The two spoke of war. The two spoke of peace. The driver asked Nico if America was actually capable of electing Trump. Nico said yes. When their conversation paused, Nico made a point to turn to the backseat and tell me that taxi drivers knew more about politics than anyone else. The driver’s laminated headshot was displayed on the back of his seat. A rosary swayed from his rearview mirror. Statuettes of Jesus and Mary shook on the dashboard. I grew carsick. I rolled the window down and watched the ocean crash into the walls of the old city.

The hotel was a large house. The clay walls had all been painted white and the ceilings too. The ceramic tiles kept the ground cool. While Nico settled our reservation at the front desk of the lobby, I sat on a stool in the corner and tried to regain my senses. I closed my eyes and made myself still. A girl no older than fourteen or fifteen woke me from my nausea and handed me a halved lime. Eat this, she said. I thanked her. She laughed. Nico called to me from the desk with the half mocking tone of a knowing uncle. Eat the lime and come back to life, he said. The girl laughed again. Welcome to Cartagena, she said.

I showered and dressed. While Nico did the same, I watched television. News of a soccer game, a murder, and the weather. He emerged from the bathroom wearing a loose white linen shirt and matching pants cuffed up to his ankles. Who do you think you are? I asked. Who cares? Nico said.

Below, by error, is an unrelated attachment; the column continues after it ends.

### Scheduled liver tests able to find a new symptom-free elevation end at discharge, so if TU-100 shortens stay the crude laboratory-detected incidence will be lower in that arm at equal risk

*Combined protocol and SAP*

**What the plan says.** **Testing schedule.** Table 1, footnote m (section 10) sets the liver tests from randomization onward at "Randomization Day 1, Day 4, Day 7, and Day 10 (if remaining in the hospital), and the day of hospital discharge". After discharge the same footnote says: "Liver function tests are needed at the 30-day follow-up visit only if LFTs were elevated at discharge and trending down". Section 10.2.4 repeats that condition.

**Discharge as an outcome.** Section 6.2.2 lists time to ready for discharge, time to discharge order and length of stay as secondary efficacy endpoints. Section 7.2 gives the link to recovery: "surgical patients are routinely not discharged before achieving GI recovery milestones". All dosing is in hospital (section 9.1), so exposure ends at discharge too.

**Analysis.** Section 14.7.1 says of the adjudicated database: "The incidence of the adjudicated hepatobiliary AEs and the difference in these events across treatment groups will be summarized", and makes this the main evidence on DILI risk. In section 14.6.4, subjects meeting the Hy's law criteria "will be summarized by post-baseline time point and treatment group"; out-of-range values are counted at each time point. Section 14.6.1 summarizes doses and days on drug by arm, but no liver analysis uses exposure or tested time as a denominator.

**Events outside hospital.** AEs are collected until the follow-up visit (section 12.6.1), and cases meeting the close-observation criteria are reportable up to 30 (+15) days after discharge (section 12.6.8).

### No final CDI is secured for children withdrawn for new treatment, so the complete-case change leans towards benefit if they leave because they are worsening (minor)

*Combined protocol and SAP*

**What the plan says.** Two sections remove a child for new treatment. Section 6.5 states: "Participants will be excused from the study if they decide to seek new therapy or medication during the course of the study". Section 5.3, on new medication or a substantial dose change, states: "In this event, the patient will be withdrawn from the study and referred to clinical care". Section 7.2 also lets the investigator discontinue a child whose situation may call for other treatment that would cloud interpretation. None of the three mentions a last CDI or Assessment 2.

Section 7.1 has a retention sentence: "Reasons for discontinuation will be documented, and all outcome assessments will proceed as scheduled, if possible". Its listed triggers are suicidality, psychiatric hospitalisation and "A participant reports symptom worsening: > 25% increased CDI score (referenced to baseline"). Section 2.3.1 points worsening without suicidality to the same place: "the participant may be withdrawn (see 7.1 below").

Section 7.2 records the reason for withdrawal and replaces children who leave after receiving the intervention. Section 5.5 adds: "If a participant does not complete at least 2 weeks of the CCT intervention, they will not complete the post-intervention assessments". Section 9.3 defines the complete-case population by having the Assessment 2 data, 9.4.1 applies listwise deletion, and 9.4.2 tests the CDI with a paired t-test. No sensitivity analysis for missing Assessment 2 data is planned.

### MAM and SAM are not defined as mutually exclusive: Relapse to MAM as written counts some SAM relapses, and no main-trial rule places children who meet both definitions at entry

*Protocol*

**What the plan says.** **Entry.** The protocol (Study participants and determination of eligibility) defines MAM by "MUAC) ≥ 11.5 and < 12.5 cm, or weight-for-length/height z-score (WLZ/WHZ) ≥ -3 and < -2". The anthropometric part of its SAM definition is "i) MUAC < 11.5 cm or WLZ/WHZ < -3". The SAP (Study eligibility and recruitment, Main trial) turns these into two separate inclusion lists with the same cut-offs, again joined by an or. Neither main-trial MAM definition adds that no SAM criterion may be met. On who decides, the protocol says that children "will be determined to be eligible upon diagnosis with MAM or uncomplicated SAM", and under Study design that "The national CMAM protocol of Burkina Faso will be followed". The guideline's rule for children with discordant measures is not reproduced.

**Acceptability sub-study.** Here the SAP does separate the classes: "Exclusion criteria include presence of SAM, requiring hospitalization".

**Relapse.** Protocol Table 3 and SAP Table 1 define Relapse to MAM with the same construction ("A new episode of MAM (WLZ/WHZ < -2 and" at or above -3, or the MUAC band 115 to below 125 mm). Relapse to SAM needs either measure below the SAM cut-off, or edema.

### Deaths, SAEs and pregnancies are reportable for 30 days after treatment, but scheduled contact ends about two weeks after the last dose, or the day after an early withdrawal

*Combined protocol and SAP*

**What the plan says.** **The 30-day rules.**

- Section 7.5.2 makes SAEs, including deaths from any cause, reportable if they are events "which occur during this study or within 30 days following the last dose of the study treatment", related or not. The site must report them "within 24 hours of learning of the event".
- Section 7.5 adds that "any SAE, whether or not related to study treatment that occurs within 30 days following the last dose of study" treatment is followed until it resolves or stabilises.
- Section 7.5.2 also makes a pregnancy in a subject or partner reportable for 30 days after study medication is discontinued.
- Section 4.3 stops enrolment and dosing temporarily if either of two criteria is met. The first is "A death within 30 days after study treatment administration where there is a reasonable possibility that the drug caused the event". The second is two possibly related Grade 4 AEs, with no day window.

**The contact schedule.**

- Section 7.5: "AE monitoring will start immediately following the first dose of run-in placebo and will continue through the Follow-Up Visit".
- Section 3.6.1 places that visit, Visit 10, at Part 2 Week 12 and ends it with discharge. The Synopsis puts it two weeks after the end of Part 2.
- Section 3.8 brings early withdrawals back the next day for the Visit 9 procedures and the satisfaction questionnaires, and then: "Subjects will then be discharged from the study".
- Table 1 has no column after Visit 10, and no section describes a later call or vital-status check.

We walked alongside the Laguna. Nico would point at something, a little bar or café or market, and say something about how he’d spent time there during his stint with the Navy. I don’t remember all of what he said then because of how hot it was. I told Nico that I needed a break, to stop and sit for a little while, that blisters were beginning to form on my soles. It had only been an hour or so. Blisters, he said, that’s what happens in Cartagena. I sat down to remove my shoes and take my chances barefoot. Nico stopped me. No, he said, you’ll burn holes in your feet. He offered to lend me his sandals and use my shoes. No, I said, I’ll be fine. He’d meant it. He would’ve helped me, I’m sure, but he seemed satisfied with me for declining his offer.

We stopped at a small lunch spot by the Laguna, a square concrete shack surrounded by small tables bolted to the ground. Nico ordered a platter of ceviche and white rice for us to share. I did most of the eating. Nico did most of the talking. I asked him why he’d joined the Navy. For something to do, he joked. I nodded and kept eating. Nico took small, slow bites and drank from his beer to wash down his food. When he swallowed it looked like he was swallowing medicine.

When I was your age, Nico said, your grandfather didn’t know what to do with me. He was busy working and I was busy doing whatever I wanted. My mother was gone, dead. My sister was gone, dead. Believe it or not, I didn’t do well in school. I didn’t like it, either. I preferred the movies. I learned more at the movies than I did at school. I learned even more walking around. I’d go out at night and I wouldn’t come home. I got into some fights but not many. I was exercising my independence. A silly thing to do, sure, but acceptable in moderation. I ended up crossing a line, maybe several. So I got sent here, to Cartagena, to the Naval Academy. I don’t blame my father for doing so. It wasn’t the worst thing that could’ve happened to me. It was a good, customary alternative to my adventures. I suppose I learned some things. I learned how to shower and shave in two minutes. How to make my bed. How to march. I learned how to keep my mouth shut.